For the past two months, Toulouse has been strangely overcast, but last weekend spring prematurely started by a few days.  Everyone came out of the woodwork to enjoy the sun by the river.  I was lucky enough not to have classes Friday afternoon so I took a walk through the sunny, bustling streets.  My brother’s voice came to mind: “It’s working hours, don’t these people have day jobs?”  Regardless, everyone was enjoying the sun and embracing the weekend.  A jazz band busked by the center square and as I passed a couple danced in the center of a large group of spectators.  On the other side of the “capitole”, there was a market full of stands selling wine, bread, cheese, escargot, and fine dried sausages.  I then strolled to the riverfront and found a small patch of grass to close my eyes and listen to a nearby guitar.
The next day was also sunny so my friends and I took advantage of it as we planned our future travel dates. 
It has been a nice break from constantly being on the move, but I’m hitting the road once again for a quick five days in northern Spain to visit some friends from U of I.
Safe travels,
Claire

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A Relaxing Week 4

I was thankful to have a more relaxed weekend. I have been very busy the past two weekends and the last two months as a whole. The plan was for my roommate Shawn and our friend Lila to head up to Akaroa for the day on Saturday. The weekend before, the school had organized a trip to Akaroa and everyone that went said it was amazingly beautiful. They were right.

Our day started very early because we had to catch the 7:17 bus into Christchurch where we got onto a shuttle that took about an hour to get to Akaroa. The road to Akaroa had many extremely sharp curves and was very hilly, but it was definitely one of the most beautiful drives I have ever been on. The town has significant French and German history and lies on Banks Peninsula. I was so excited because we were planning on going kayaking and most of the time you can see dolphins while in the water. When we arrived, we decided that there was just too much we wanted to explore in the town and decided we would just kayak another time. It had awesome tourist shops right along the water and I was finally able to get some New Zealand souvenirs.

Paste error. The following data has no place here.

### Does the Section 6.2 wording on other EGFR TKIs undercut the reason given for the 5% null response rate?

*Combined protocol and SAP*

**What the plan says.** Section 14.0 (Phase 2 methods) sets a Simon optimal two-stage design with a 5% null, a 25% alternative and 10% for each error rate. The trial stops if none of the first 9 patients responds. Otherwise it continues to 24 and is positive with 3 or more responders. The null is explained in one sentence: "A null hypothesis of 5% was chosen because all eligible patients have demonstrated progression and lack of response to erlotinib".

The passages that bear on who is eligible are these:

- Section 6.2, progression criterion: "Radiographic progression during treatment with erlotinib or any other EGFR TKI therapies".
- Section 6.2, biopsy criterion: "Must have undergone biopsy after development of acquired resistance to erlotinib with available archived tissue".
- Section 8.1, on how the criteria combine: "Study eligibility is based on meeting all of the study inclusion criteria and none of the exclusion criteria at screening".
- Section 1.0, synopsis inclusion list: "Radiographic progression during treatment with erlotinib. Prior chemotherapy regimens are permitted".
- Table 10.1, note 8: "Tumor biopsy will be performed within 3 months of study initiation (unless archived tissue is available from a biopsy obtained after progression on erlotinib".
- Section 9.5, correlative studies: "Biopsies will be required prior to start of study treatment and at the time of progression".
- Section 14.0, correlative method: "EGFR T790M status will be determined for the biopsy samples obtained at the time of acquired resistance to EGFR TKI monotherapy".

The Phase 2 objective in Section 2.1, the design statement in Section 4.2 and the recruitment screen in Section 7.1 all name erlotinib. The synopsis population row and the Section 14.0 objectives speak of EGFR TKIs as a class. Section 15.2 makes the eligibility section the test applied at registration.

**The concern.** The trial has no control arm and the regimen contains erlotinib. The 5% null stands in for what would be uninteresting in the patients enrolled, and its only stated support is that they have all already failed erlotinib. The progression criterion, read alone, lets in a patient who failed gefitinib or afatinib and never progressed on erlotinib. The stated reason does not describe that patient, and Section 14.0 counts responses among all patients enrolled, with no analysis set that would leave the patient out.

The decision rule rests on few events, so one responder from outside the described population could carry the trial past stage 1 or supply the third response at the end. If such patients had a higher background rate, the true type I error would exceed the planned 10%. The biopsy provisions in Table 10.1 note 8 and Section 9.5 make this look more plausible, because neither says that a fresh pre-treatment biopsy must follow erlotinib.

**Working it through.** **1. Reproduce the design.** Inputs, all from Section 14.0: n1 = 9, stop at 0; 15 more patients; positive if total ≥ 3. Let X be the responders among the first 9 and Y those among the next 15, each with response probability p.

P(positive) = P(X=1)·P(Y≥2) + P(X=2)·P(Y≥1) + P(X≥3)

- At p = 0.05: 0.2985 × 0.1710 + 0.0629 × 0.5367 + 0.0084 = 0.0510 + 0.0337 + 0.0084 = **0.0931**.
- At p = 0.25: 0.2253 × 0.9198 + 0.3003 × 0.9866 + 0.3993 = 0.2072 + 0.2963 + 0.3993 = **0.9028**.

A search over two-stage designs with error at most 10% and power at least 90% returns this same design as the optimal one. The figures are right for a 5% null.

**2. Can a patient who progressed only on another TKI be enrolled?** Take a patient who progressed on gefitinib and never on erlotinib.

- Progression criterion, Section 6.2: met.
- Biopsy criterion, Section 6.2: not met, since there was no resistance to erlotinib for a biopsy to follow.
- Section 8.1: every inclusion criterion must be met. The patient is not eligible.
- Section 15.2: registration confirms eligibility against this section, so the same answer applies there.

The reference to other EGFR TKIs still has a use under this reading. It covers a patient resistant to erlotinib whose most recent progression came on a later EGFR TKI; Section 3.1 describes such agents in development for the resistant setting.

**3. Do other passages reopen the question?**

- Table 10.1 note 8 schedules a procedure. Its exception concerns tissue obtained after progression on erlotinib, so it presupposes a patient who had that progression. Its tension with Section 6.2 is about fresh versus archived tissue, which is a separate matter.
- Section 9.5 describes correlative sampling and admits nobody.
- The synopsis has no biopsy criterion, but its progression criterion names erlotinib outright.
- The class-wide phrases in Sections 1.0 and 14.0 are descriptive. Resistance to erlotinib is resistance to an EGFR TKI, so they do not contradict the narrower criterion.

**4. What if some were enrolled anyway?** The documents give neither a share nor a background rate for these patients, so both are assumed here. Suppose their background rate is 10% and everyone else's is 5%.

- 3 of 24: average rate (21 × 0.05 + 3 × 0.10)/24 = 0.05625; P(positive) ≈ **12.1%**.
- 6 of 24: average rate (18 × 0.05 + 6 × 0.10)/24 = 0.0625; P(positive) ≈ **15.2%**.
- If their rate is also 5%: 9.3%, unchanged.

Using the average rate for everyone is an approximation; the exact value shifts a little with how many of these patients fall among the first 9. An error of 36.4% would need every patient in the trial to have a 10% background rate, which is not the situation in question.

We did a lot of walking around and ate at a cafe and even tried some delicious fudge. Luckily, it was a gorgeous day and very sunny. We caught our shuttle back and ended up having to wait one hour for our bus back to our school because it was a Saturday. Not great, but hey it happens. A lot to us, anyways. After the 12 hour day, I was exhausted and went to bed early. Unfortunately, I found out I cannot sleep in anymore like I used to. Oh well, I just spent 6 hours at the library instead. Assignments are starting to pick up and April is becoming very busy for me school wise.

Since I don’t have much to talk about, I figured I would explain my new favorite snack. It is called the Tim Tam slam and it is absolutely amazing. Tim Tam’s are the main cookie down under. I cannot compare them to anything back home, but they do have a wafer consistency to them. They are covered in chocolate and some have caramel in them or have white chocolate on the outside. For the Tim Tam slam, it is best to use the double coat Tim Tams. You bite one corner of the cookie (biscuit down here) and then bite the diagonal corner. You then suck a hot drink like tea or hot chocolate through the corners like a straw and then hurry and slam it in your mouth because it will fall apart from melting. It may sound strange, but it is delicious.

Cheers, Taylor